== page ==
July 13, 2012, 6:40 am

    Nice article.I must say it could also be implemented in developing country like Nepal.

  32. OA News: July 1-9, 2012 » oAfrica
    July 9, 2012, 10:40 pm

    […] The Invisible Bank: How Kenya Has Beaten the World in Mobile Money {NatGeo} […]

  33. Olivia O'Sullivan
    July 9, 2012, 12:22 pm

    Thanks for your comments, RealityCheck – yes, mPesa was developed by Vodafone, in partnership with Safaricom, as I mention in the article. And thanks for mentioning the consultancy Sagentia, which also played a crucial part. What I wanted to highlight in the article is the way mPesa has been taken up so quickly and used so creatively in Kenya specifically. As Ken says, it hasn’t achieved such traction anywhere else. The duo who pioneered the project at Vodafone, Susie Lonie and Nick Hughes, talk in this article about the way Kenyan traders and customers in the pilot scheme picked up the service very quickly and used it in ways they didn’t expect, which shaped its development:

    “After running the pilot for about nine months we started to see customer behaviour that said actually, this is much more useful as a person to person money transfer system,” says Mr Hughes

    “At that point the lights went on and we realised where the scale opportunity was.”

    As for information on security and cost, as well as potential downsides, you’re right those are interesting aspects to be addressed. However, as I write in the introduction, the article is meant to be a bit of a ‘beginner’s guide’ and a basic overview of the service and its achievements on its fifth birthday. Of course there are downsides and complexities, unfortunately there isn’t unlimited space to discuss them in a blog post like this. As Ken says, perhaps we can do a follow-up which looks at these aspects in more depth. Thanks for reading.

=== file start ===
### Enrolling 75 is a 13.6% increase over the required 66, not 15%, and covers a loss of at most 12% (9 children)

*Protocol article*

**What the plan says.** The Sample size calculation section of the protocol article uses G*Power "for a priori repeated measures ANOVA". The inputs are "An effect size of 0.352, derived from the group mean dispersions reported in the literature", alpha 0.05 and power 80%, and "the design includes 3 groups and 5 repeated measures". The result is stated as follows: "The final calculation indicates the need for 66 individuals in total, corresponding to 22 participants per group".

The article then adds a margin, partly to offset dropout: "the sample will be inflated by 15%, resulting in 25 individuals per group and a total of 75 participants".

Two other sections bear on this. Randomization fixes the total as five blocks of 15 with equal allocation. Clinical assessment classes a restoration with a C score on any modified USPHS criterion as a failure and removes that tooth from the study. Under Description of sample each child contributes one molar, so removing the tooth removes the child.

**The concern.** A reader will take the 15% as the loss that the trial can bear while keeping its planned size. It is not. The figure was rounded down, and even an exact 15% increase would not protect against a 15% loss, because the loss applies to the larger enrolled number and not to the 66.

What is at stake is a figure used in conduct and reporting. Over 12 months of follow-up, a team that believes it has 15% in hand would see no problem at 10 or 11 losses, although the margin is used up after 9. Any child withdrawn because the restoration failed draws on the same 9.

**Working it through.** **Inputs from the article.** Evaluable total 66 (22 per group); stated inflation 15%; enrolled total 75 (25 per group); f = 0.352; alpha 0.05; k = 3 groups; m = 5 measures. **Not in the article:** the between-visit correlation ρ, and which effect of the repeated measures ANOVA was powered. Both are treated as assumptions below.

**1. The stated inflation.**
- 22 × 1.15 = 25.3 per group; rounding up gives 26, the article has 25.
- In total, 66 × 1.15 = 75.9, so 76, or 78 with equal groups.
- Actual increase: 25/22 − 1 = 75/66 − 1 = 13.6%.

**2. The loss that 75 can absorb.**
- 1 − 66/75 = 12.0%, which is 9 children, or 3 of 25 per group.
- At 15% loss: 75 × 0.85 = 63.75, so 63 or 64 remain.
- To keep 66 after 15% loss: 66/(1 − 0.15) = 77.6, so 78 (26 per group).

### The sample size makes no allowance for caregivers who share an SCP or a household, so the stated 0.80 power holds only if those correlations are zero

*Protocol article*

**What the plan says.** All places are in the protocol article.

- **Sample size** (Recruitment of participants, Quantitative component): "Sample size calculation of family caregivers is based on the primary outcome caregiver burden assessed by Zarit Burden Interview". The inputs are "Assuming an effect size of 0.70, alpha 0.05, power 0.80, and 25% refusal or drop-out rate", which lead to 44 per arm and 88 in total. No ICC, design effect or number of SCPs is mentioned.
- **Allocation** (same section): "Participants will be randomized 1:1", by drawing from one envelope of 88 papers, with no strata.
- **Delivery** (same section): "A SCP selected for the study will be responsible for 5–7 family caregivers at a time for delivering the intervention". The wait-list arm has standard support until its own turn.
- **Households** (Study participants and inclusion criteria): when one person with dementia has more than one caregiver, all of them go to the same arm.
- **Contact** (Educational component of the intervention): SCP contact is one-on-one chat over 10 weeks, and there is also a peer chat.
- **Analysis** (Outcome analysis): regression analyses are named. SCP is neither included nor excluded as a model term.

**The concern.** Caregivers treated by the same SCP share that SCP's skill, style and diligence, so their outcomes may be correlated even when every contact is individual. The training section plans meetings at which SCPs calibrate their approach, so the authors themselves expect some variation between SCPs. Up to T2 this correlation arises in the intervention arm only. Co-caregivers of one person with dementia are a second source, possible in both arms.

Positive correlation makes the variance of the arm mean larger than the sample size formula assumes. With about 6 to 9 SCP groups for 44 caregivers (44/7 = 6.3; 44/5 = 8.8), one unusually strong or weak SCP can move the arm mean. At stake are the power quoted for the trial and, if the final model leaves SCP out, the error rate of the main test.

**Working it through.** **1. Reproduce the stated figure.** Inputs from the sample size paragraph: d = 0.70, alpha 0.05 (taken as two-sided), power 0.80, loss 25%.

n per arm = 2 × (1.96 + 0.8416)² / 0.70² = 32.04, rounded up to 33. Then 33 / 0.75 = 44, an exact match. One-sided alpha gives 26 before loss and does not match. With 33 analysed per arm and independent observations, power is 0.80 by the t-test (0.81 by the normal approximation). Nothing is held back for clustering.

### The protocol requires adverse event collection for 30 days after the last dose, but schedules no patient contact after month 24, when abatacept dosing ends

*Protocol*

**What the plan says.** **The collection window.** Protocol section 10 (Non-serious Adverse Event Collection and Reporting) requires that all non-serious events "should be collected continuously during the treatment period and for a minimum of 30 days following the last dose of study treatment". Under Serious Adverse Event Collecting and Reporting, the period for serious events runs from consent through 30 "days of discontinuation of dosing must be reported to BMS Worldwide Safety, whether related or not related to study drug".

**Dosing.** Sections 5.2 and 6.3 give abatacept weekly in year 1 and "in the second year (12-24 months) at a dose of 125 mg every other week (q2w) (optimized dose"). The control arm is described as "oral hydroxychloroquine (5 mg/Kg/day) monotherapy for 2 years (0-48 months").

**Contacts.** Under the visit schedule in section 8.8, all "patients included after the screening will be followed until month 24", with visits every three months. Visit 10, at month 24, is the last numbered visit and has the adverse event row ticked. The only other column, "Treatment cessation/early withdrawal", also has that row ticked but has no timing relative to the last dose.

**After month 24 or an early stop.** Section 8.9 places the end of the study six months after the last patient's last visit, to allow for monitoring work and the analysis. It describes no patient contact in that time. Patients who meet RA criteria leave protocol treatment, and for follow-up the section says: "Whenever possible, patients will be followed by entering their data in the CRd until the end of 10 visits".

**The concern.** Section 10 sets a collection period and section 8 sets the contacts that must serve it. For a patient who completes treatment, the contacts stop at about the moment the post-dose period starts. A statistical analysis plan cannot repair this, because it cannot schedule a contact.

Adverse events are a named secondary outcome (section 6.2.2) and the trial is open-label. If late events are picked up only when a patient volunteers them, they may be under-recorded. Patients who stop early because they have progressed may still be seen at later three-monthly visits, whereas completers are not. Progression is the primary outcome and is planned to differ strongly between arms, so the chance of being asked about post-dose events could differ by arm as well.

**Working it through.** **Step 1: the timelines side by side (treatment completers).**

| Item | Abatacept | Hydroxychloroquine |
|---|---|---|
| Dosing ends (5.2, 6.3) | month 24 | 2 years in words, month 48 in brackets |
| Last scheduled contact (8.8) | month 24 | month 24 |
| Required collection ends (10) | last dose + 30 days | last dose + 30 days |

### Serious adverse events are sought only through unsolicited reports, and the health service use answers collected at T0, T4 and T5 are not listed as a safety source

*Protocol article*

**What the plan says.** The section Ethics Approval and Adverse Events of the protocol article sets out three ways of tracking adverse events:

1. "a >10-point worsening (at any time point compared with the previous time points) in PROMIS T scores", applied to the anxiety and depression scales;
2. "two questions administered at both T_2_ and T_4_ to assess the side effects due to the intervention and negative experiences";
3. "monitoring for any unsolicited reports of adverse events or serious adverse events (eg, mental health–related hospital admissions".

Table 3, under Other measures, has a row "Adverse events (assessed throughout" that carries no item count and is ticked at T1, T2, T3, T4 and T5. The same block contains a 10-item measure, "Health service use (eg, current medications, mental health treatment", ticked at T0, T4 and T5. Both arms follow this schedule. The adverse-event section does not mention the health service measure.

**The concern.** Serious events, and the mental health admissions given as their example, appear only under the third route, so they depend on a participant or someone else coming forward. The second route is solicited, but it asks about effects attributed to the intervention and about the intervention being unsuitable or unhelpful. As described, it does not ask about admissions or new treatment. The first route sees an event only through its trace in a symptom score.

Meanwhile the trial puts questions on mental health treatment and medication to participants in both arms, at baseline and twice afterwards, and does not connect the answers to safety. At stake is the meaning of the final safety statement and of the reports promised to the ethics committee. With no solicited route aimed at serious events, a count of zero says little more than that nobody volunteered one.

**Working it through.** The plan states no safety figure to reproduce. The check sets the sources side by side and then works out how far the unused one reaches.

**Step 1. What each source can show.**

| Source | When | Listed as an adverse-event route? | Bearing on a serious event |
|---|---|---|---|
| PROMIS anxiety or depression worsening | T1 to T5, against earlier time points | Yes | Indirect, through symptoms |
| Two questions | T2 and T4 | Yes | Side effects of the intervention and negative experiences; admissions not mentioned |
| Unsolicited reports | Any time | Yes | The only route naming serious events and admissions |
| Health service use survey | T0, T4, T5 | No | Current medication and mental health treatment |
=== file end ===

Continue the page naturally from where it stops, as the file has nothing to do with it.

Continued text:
34. Ken Banks
    July 9, 2012, 4:34 am

    @RealityCheck – Thanks for the follow-up comments. The purpose of our column is to highlight how technology is positively impacting peoples’ lives, with a particular focus on the developing world. We’re obviously limited by how much we can write, and we write for a general audience/readership. Because of those things we’re unable to cover all aspects of what are often complex and deep subjects. In many cases, where we spark interest (and this is our primary aim) people go on and do further searching and research themselves. We may do a follow-up piece on mPesa in the future and will certainly keep your comments and suggestions in mind if we do.

  35. RealityCheck
    July 8, 2012, 7:17 pm

    To Ken Banks:
    When I read the following in the article….

    ” In banking and finance, the big ideas in cashless transfers and mobile, flexible exchanges are not to be found in Geneva or London or New York. A revolution in mobile money transfer has occurred, but not in these financial centres. Instead, it’s happened in Kenya, with m-Pesa.”